Find the number of paths for 10 inputs

             Kinds of testing
   static: don‟t execute the program
     codeinspection or “walk through”
     symbolic execution
     symbolic verification

   dynamic: generate test data and
    execute the program

         Functional testing
 formerly known as “black box” testing,
  or specification based testing
 test cases are derived from the
  functional design specifications w/out
  knowledge of internal structure
 understanding the code changes the
  way the requirements are seen; test
  design should not be “contaminated” by
  this knowledge
        Functional testing (cont)
   functional testing will not test hidden
    functions, i.e., functions implemented
    but not described in the functional
    design specs

          white box testing
 requires knowledge of internal program
 test cases are derived from the code

    The term “bug” is not very precise
 Error: mistake made by the developer;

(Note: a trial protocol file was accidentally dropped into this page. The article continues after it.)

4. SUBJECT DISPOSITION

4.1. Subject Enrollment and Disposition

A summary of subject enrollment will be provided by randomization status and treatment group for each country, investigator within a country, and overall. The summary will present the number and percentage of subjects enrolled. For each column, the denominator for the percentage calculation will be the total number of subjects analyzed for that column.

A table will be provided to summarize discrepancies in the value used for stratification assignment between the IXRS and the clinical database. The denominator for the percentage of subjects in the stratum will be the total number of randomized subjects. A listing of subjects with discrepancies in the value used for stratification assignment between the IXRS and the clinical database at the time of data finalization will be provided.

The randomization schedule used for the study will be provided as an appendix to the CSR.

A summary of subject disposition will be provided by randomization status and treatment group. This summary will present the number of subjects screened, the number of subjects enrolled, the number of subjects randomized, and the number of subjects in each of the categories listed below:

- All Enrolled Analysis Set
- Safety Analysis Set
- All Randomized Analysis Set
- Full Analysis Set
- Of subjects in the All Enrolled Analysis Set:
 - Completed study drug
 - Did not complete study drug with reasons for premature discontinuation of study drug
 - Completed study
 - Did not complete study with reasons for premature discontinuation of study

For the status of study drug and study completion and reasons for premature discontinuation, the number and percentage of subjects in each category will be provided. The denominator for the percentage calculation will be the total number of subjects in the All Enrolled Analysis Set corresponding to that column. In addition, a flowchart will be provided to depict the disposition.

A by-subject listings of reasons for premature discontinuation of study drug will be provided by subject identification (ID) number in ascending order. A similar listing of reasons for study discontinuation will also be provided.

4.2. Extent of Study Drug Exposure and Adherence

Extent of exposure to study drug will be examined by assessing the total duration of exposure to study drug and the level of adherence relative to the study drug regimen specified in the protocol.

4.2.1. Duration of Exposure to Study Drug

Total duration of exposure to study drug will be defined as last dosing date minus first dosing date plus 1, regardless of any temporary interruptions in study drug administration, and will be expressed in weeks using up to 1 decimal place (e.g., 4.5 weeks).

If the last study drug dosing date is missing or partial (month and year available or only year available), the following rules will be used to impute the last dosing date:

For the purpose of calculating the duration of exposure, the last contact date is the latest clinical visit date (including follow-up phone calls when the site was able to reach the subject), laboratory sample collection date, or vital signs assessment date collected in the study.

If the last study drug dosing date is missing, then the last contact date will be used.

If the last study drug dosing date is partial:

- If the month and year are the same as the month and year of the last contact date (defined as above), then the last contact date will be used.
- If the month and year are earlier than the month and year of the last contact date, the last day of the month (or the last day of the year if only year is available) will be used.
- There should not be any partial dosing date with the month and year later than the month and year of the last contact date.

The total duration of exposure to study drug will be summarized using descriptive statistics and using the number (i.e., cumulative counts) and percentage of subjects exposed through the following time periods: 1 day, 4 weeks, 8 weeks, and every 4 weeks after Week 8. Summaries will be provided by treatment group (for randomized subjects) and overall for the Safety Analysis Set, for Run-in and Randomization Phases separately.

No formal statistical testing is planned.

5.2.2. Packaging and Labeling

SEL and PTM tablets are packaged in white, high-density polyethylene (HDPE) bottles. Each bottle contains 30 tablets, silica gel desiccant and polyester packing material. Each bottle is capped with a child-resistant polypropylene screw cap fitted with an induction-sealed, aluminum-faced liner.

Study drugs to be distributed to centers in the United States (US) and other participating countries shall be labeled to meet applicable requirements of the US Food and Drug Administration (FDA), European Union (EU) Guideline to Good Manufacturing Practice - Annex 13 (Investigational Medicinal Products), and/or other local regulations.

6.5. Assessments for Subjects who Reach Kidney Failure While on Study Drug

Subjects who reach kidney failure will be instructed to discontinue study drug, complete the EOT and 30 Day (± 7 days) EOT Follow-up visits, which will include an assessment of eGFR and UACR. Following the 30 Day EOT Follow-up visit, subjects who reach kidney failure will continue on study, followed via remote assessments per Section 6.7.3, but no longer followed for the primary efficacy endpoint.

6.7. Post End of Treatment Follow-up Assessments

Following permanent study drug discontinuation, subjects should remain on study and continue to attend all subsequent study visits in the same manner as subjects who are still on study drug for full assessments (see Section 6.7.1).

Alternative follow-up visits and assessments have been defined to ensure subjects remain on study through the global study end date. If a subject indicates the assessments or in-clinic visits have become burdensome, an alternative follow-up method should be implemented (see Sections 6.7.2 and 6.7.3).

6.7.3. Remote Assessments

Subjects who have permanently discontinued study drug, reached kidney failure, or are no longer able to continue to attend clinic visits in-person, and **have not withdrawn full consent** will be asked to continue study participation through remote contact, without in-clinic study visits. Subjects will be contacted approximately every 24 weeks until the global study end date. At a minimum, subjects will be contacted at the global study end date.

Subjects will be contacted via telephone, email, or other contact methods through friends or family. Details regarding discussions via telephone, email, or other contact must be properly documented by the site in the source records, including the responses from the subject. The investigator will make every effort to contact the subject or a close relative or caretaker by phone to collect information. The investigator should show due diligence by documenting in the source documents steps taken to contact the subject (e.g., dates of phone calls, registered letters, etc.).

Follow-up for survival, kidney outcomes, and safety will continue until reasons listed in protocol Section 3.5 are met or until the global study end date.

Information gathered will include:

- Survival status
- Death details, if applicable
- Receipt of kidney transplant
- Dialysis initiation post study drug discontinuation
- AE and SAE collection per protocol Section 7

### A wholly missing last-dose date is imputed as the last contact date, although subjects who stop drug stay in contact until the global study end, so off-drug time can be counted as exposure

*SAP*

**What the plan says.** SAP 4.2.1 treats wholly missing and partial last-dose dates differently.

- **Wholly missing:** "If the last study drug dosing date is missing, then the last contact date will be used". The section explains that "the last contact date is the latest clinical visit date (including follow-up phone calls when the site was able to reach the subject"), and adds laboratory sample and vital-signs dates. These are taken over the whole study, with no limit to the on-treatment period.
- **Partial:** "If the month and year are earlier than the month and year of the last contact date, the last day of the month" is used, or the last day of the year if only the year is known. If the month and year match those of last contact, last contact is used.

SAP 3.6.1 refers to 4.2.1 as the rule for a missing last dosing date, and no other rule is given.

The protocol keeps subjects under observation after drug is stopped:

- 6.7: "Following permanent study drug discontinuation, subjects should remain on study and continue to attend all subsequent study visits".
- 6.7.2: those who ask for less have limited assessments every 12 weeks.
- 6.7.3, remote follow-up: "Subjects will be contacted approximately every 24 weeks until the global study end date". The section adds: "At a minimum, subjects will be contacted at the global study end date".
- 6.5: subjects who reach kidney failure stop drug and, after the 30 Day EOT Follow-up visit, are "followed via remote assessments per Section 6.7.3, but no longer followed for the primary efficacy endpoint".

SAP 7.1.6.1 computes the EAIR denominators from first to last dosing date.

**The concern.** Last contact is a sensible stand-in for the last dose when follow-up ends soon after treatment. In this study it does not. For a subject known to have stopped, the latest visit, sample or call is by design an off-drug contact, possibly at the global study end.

located in people‟s heads.
 fault: an error in a program. An error
  may lead to one or more faults.
 Failure: execution of faulty code may
  lead to one or more failures. Failures are
  found by comparing the actual output
  with the expected output.
 Many people still call it a “bug” !
                A test is

 an activity in which a system or
  component is executed under specified
  conditions, the results are observed or
  recorded, and an evaluation is made of
  some aspect of the system or
 a set of one or more test cases

                A test case is

   A set of test inputs, execution
    conditions, and expected results
    developed for a particular objective


 A test is made up of (many) test cases
 A test procedure is the detailed
  instructions for setting up, starting,
  monitoring and restarting a given test
  case. aka test plan
 a test case may be used in more than
  one test procedure